JERUSALEM (Oct. 3)
Years of working in Israel does nothing to improve the negative view most West Bankers have of the Jewish State, a research project by Bar-Ilan University sociologists has found. On the contrary, in some instances at least, the experience actually heightens the West Bankers’ antipathy or hostility towards Israel–this despite the better living standards that Israeli salaries have undoubtedly brought.
Preliminary findings of the Bar-Ilan team, led by Prof. Yehuda Amir, were reported in Yediot Achronot this week. Amir and his team selected Israeli Arabs from among the university faculty staff to aid them in interviewing hundreds of West Bank workers over a period of two years. The interviewees were invited to the campus and interviewed in the open, as informally as possible, in order to allay suspicions that their words might be recorded or otherwise used against them.
In order to overcome fears and suspicions advanced techniques were used whereby the interviewees were ostensibly required to assess what other West Bankers’ reactions would be to given situations, rather than their own. For instance, the interviewees were presented with drawings of situations involving West Bankers and Israelis, and asked to put reactions into the mouths of the West Bankers in the drawing. In this way, the researchers felt, the interviewees would feel less awkward about airing their true feelings.
One scene depicted an Arab and his two wives, all in traditional dress, watching Israelis in bikinis and swimming trunks sporting on the beach. Some of those asked put in the Arab’s mouth such reactions as: “Shameless conduct–let’s get away from here.” A minority, though, had the Arab in the drawing react more positively, even suggesting that this carefree way of life might be better than the more closed existence required by strict Moslem traditions.
STEREOTYPE AND HOSTILITY
While the reactions to such apolitical issues were divided and varied, the closer the questions got to the vexed political problems of the area, the more stereotyped–and hostile–the responses became. Such questions as What is Israel’s place in the world?; Can Arabs and Jews live together in peace?; How do you think Israelis regard you ? received almost uniformly negative replies. Summing up the project, Prof. amir said:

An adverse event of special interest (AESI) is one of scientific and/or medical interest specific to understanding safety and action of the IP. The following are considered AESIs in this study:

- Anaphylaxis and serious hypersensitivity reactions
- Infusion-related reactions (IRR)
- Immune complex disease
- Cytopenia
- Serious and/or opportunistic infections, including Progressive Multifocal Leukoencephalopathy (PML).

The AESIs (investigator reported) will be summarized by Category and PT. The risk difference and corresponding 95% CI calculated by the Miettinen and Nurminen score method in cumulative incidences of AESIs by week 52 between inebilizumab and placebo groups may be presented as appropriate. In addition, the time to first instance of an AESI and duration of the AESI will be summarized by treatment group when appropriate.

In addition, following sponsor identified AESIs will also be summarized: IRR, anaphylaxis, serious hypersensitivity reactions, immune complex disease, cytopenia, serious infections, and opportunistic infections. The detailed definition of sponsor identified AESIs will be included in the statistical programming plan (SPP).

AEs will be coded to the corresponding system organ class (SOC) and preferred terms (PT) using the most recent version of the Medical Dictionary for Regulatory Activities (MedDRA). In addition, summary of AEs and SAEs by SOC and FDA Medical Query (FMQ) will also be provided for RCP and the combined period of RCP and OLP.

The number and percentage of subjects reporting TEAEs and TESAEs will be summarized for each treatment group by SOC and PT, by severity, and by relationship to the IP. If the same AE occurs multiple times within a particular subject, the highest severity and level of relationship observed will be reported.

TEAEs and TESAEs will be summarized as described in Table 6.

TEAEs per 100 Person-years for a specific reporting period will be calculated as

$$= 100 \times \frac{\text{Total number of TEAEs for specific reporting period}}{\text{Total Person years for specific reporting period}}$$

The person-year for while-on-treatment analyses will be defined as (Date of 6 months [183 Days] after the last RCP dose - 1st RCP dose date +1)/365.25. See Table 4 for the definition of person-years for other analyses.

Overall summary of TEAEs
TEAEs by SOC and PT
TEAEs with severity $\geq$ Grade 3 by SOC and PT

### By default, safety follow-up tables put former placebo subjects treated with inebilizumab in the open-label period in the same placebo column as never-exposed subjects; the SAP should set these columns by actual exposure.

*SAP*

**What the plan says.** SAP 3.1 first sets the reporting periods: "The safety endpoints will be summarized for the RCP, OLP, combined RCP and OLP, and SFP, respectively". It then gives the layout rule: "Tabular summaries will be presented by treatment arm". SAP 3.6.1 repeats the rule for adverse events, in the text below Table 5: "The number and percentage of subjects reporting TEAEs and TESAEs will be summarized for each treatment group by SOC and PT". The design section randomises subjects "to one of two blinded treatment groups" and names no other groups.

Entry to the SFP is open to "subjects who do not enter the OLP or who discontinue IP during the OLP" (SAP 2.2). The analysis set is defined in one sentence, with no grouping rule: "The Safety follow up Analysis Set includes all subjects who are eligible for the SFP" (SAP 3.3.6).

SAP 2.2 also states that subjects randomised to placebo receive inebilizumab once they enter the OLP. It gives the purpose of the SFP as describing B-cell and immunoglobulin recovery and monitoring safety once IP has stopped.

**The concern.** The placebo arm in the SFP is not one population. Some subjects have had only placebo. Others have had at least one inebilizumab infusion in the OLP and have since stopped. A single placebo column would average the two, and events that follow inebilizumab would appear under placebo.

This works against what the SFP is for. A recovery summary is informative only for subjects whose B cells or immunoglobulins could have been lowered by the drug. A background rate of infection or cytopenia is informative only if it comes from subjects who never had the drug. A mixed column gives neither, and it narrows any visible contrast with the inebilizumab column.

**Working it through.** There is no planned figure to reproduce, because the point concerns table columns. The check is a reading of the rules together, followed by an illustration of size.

“Most of the responses varied between an attitude of Kabdehu Vehashdehu (respect him but suspect him) to one of outright negativism. To my great regret we found virtually no really positive responses. The best responses we received were those expressing neither enthusiasm nor downright hostility.
“That was true regarding the less politically-oriented issues, such as, Has Israel contributed to the West Bank economy?; Should Israelis be able to visit the West Bank?; Is the Israeli wife generally faithful to her family? But there was a generally negative response to such substantive questions as, Can Jews and Arabs live together in peace?”
While the research team implies that the basic attitudes result from objective considerations, they note, nevertheless that interviewees’ answers, even to politically-oriented questions, are noticeably affected by their individual experiences at their Israeli work places. This is particularly true in connection with the grade of responsibility that the West Banker feels he has at his work.
What is important here, the team says, is not necessarily the actual level of responsibility but the subjective feeling of the individual.